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5 Tips For Storing Hay

by ihearthorses
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When you own a horse or a barn, you’ll be dealing with storing hay. Hay can be a pricey investment, so you’ll want to be sure that you’re storing hay correctly. Here are five tips to get you started.

Store Hay in a Separate Building

Image Source: Pixabay

Image Source: Pixabay

 

Whenever possible, store your hay in a building which is separate from your barn. Hay is highly flammable and is a potential source of barn fires. Using a separate shed, building, or even trailer can be a good way to reduce your barn fire risks. Only bring as much hay into the barn as you will use in a single day. It’s a little extra labor, but it’s a far safer option.

Store Hay on Pallets

Image Source: Pixabay

Image Source: Pixabay

Never store hay directly on the floor. Storing hay on the floor exposes the hay to both moisture and dirt. Instead, stack hay on wood pallets. The pallets allow air to circulate, reducing the temperature in the hay while also reducing fire risk at the same time.

 

 

Only Stack as High as Necessary

Image Source: Pixabay

Image Source: Pixabay

 

When you do stack hay, try to avoid stacking it too high. Stacking hay high makes it difficult to get down, but it also can cause the middle of the stack to heat up considerably in the summer. In extreme temperatures, hay that gets too hot can combust. Only stack the hay as high as you need to get all of it stored within the space that you have.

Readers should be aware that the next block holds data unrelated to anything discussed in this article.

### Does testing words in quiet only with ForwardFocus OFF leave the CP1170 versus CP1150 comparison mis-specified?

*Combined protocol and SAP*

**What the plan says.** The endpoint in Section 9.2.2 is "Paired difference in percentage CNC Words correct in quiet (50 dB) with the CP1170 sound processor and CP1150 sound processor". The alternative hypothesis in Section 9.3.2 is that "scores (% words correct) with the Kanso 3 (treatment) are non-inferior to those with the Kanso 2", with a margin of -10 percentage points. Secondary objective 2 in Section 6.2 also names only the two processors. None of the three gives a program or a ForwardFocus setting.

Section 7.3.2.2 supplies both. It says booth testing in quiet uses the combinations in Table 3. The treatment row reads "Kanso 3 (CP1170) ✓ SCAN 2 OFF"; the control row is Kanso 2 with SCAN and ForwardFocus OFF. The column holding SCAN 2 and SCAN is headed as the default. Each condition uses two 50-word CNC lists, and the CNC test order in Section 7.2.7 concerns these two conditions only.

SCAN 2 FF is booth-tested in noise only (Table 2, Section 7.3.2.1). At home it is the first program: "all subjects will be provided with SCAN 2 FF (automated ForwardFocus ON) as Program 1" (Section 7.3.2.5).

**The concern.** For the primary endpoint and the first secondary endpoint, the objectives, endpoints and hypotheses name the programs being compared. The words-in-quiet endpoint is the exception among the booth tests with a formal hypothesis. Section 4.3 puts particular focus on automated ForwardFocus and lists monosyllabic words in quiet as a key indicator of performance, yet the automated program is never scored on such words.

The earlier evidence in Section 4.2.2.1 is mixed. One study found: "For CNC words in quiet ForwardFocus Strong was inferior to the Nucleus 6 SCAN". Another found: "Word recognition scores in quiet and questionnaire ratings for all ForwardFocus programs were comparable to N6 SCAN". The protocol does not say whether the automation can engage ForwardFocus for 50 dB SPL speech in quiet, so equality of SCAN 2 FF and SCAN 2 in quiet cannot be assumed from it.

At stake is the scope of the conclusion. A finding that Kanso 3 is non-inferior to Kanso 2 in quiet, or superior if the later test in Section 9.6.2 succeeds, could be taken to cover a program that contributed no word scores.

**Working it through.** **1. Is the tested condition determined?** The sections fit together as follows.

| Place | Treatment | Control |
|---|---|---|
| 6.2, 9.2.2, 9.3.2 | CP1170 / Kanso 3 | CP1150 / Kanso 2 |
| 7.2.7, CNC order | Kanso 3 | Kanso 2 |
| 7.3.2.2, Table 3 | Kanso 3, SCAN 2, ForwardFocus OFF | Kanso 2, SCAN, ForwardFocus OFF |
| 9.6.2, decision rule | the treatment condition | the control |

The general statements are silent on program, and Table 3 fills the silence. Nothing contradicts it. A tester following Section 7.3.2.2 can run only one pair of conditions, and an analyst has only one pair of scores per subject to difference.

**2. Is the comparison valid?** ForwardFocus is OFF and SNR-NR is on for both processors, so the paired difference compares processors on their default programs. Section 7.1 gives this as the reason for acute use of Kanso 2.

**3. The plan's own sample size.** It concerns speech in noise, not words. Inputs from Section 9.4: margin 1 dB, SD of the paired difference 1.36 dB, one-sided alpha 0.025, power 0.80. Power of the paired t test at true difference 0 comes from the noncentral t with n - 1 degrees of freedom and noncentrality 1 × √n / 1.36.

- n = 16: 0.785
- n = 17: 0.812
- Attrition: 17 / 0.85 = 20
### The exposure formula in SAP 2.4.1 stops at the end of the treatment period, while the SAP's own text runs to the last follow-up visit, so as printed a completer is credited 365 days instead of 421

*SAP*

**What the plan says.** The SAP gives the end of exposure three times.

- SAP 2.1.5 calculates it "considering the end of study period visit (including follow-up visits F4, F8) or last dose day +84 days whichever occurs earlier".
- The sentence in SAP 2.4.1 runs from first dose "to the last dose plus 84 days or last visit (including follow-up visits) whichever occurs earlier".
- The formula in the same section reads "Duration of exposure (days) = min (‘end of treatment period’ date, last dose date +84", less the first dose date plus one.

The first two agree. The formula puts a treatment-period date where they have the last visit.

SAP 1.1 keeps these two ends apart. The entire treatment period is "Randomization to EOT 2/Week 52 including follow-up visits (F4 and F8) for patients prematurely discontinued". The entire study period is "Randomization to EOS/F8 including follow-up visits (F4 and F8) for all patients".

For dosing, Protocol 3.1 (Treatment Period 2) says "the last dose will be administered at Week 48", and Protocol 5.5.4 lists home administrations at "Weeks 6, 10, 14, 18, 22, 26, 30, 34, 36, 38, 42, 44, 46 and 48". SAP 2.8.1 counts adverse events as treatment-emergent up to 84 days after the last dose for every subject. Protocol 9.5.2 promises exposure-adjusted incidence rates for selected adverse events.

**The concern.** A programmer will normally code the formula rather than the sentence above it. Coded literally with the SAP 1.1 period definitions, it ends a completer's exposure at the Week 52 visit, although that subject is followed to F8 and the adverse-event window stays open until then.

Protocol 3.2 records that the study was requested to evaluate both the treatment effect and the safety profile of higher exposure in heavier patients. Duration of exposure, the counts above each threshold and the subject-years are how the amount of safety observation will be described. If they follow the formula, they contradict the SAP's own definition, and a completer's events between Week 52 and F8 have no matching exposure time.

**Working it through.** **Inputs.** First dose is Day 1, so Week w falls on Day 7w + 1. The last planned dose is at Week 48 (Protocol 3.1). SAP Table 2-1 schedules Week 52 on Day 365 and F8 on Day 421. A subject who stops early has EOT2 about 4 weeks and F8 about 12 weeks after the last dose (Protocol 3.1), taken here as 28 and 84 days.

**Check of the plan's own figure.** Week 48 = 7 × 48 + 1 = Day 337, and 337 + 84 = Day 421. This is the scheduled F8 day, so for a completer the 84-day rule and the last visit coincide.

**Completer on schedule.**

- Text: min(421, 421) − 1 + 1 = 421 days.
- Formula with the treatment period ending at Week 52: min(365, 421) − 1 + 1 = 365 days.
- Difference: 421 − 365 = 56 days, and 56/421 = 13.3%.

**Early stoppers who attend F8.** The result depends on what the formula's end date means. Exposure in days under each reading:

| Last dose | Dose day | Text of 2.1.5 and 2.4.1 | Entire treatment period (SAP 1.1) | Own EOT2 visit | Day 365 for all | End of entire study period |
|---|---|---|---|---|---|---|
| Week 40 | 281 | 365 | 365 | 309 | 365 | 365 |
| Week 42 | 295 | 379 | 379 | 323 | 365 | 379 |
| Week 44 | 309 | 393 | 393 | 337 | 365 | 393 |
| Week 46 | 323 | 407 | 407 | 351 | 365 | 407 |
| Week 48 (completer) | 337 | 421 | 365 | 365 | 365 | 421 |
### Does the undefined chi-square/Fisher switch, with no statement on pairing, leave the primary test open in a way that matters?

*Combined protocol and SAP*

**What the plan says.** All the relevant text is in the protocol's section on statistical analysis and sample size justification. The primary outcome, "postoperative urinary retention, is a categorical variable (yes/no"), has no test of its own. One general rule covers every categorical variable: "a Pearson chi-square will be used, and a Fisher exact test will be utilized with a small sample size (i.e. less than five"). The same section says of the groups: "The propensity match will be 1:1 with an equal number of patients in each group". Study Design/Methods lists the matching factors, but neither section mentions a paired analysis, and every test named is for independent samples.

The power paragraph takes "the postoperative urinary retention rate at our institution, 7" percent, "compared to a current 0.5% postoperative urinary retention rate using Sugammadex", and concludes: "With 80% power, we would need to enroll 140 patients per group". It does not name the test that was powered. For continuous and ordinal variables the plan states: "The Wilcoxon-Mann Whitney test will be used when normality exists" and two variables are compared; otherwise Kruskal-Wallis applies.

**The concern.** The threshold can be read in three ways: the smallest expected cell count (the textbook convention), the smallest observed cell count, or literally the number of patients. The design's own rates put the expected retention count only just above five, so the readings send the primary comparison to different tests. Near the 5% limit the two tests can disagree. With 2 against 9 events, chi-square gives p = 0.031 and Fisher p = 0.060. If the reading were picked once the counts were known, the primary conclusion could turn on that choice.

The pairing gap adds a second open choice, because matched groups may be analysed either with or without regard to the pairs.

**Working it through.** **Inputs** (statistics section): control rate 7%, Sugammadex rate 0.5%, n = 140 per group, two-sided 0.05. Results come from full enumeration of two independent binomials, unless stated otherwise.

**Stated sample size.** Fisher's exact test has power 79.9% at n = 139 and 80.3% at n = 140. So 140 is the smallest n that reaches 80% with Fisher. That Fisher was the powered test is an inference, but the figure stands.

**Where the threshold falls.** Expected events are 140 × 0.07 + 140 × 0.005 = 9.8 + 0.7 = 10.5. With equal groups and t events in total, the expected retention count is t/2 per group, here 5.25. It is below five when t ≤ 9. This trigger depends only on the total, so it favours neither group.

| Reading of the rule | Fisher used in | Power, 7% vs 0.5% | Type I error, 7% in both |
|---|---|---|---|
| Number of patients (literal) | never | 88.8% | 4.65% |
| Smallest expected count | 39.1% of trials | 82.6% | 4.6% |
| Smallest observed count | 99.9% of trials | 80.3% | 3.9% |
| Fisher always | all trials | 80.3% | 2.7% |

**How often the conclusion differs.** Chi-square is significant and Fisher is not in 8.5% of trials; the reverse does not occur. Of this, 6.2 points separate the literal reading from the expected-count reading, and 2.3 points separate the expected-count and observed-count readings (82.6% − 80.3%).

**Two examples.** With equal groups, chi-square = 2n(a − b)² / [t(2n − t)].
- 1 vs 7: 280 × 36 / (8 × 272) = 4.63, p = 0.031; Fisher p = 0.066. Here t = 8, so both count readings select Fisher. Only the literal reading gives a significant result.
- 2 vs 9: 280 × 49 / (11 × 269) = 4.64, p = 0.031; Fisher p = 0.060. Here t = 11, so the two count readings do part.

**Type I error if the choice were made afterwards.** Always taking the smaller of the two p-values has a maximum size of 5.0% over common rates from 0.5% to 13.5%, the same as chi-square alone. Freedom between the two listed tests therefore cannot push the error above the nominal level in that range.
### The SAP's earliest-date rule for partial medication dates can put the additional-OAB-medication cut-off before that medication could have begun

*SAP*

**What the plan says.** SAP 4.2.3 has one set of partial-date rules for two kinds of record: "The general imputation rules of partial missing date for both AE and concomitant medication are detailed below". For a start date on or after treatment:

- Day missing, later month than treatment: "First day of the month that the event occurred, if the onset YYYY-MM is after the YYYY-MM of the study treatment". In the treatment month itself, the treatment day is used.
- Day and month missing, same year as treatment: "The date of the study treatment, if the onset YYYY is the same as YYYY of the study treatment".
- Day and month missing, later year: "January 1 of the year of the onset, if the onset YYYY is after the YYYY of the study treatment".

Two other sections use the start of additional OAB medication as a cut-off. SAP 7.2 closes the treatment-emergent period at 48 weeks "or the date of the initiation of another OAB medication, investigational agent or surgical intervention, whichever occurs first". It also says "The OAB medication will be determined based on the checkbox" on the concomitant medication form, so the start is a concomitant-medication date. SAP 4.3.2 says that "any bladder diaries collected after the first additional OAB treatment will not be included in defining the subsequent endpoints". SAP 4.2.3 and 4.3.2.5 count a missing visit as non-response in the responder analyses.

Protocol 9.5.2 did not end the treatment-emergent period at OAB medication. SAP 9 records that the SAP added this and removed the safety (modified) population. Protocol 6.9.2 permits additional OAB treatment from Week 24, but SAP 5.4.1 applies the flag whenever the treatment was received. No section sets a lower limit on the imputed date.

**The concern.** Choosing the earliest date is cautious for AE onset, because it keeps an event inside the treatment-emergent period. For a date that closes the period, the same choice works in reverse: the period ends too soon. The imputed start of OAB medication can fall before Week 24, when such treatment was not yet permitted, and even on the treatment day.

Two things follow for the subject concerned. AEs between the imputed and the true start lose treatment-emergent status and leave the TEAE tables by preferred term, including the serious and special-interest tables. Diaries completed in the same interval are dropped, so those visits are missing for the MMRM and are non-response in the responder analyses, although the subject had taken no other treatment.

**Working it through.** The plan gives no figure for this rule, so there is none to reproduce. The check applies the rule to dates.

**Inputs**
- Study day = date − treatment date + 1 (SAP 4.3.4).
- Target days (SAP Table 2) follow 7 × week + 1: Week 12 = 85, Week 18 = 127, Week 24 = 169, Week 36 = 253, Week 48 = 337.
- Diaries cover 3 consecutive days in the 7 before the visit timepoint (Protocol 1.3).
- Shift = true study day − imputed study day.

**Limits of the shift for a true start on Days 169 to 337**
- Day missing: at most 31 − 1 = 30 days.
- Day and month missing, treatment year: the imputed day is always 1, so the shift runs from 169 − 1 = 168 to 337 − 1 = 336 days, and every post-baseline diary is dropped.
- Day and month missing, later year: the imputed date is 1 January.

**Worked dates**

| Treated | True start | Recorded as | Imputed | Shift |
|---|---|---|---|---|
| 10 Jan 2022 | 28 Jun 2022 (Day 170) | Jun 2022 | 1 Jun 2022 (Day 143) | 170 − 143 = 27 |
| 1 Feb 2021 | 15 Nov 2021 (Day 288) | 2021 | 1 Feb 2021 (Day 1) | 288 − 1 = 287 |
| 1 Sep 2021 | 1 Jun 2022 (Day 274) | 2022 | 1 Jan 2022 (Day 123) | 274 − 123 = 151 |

Alternate Hay Orientation as You Stack

Image Source: Pixabay

Image Source: Pixabay

 

When you stack hay, alternate the position of the bales to improve the air flow through the stack. Start with one row of bales with the hay strings up toward you, then stack the next row of bales on their sides so that the hay strings are pointing out to the sides. The increased air flow can help to minimize the temperature of the center of the stack.

Prevent All Moisture

Image Source: Pixabay

Image Source: Pixabay

 

Moisture will quickly ruin your hay. It is best to keep your hay in a building which will fully shelter it from the rain and snow. If you must, then use some large, heavy-duty tarps to keep your hay protected from moisture. If hay gets wet, it needs to be fed immediately or there will be no saving it. Wet hay will begin to mold quickly, so if you do have wet hay, remove the bales from your barn, break them apart, and dispose of them.

By stacking hay right, you can increase the safety of your barn while also preventing hay spoilage and loss.

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